Ofcom's new European Broadband Scorecard identifies the British as being among the continent's most enthusiastic internet users. More than 80% of the UK public is now online, benefitting from some of the cheapest internet connections in Europe. The big goal now is superfast broadband. BT reports installing new fibre cable at a rate of 100,000 households a week, while the Government is looking for a "transformation" in provision by 2015.
All of this will provide yet more possibilities for companies and public service providers to adapt how they connect with an increasingly technology-savvy population. And, as behaviour changes, we market researchers will be able to get excited very soon about various new milestones being reached - just as we did last December when our Technology Tracker found that UK smartphone ownership had reached 50%.
Amidst all this hubbub, though, it's worth pausing for a moment to remind ourselves that not everyone is changing what they are doing in quite the same way, or indeed at quite the same speed.
One phrase which seems to be used less and less these days is "the digital divide". The Oxford Dictionary describes this as the gulf between those who have ready access to computers and the internet, and those who do not. Search for it on Google and you will struggle to find much recent material on the subject. In many quarters, the term seems to now refer to the gap between those who do or do not have superfast broadband access.
Now it may well be the case that the dictionary definition does needs to be adapted. But at the same time, it's worth reminding ourselves that, although we are moving towards the norm being the "digital consumer", living in a connected, multi-screen home, this description does not apply to everyone. At least, not yet.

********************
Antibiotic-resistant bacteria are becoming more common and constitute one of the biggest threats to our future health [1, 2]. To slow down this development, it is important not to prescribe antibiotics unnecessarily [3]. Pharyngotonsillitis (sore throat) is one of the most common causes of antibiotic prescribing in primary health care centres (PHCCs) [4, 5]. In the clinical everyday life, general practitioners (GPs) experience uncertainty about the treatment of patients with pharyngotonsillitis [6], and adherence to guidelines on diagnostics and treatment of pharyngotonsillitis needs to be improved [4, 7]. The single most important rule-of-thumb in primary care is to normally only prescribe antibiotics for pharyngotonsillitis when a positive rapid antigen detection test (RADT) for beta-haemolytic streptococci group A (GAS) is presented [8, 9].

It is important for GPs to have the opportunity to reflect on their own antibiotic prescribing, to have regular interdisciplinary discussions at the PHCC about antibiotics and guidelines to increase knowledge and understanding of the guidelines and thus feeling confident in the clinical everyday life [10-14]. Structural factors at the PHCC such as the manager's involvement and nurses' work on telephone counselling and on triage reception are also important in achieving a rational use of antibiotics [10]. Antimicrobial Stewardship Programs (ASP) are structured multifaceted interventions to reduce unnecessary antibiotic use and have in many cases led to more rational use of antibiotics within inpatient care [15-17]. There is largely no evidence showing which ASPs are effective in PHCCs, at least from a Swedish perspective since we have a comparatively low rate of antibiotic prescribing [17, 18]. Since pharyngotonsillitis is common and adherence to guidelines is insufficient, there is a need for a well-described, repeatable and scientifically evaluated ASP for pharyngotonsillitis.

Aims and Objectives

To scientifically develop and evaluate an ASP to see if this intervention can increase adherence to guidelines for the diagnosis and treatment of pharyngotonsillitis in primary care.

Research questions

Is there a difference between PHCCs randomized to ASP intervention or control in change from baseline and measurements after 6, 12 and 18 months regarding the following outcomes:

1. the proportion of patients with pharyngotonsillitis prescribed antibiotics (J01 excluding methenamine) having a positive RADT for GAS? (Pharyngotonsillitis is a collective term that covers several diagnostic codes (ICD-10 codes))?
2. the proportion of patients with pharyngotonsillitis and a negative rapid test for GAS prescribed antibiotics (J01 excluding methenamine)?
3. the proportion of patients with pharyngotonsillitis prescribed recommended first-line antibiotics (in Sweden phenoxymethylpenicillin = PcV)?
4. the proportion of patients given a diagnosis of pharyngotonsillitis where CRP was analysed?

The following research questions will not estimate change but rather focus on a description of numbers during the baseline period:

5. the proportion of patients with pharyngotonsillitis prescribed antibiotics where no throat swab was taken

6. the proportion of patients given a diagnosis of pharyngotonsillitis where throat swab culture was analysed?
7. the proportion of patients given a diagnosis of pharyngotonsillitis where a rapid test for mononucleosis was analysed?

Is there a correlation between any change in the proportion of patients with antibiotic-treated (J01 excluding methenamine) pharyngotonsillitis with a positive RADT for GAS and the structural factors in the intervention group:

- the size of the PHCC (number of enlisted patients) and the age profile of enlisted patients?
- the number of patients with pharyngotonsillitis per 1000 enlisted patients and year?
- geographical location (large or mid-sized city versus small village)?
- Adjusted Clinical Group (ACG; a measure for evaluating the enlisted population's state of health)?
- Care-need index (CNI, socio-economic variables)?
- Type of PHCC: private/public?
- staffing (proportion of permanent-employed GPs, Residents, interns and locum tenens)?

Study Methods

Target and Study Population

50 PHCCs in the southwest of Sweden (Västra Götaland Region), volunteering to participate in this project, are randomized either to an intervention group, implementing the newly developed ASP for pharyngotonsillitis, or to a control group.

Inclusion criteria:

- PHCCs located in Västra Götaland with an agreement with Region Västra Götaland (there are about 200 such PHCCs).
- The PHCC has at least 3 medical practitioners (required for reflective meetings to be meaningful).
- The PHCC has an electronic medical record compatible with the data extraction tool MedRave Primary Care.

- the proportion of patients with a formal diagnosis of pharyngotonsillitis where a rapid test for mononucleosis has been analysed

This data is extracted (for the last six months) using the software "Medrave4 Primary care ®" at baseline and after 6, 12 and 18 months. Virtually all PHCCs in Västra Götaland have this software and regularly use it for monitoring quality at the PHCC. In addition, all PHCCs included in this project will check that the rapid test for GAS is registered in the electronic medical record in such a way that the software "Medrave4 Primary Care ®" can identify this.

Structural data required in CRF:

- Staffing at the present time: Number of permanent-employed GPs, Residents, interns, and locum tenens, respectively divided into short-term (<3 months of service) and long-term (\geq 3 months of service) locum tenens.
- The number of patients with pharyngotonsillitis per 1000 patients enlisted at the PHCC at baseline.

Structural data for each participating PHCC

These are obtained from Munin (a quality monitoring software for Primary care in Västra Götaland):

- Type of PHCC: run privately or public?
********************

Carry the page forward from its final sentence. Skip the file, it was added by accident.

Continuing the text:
Our latest Technology Tracker tells us where Britain is now. It's a changing patchwork. The most noticeable divide when looking at online behaviour used to be age. This is a bit less pronounced these days. If we look at British over 65s today, we find 85% of men in social class AB using the internet, as are 73% of AB women. In 2013, it's socio-economic background which is the big differentiator. Among DEs aged over 65, access to the internet stands at just 23% of men and 26% of women. Put simply, older people on council estates are not online. To reach them, you will need to adopt a more "traditional" method.
We can still see an "age divide" when we look at what is probably the growth story of the last couple of years - that of the smartphone. Among the powerful group in society that are the professional classes (ABs) aged 25-44, over 80% now have smartphones. Scroll across to ABs aged over 65, and we find figures of 22% for men and 12% for women. These 'silver surfers' are still going online using the "old fashioned computer". No doubt this will change quite quickly for this group of professional older people over the coming years. But among DEs over 65, be careful about assuming they will be on hand to download an App to their phone any time soon.
To keep track of what's happening out there, we all need to be as in touch as we can be with what we might call "the shape of the curve". We can see that the smartphone growth curve is very steep, for example, and we've got a good idea of where that's going. On the other hand, DVD ownership, down from 72% to 59% in a single year, is moving in the other direction.
Whether we use the term "digital divide" or not, we need to keep a very keen eye on what's happening below the surface, and how quickly (or not) each segment is changing its behaviour. In time, perhaps we will all be at the digital "promised land".
But not everybody is there quite yet, and many will need a helping hand along the way.Suggest a correction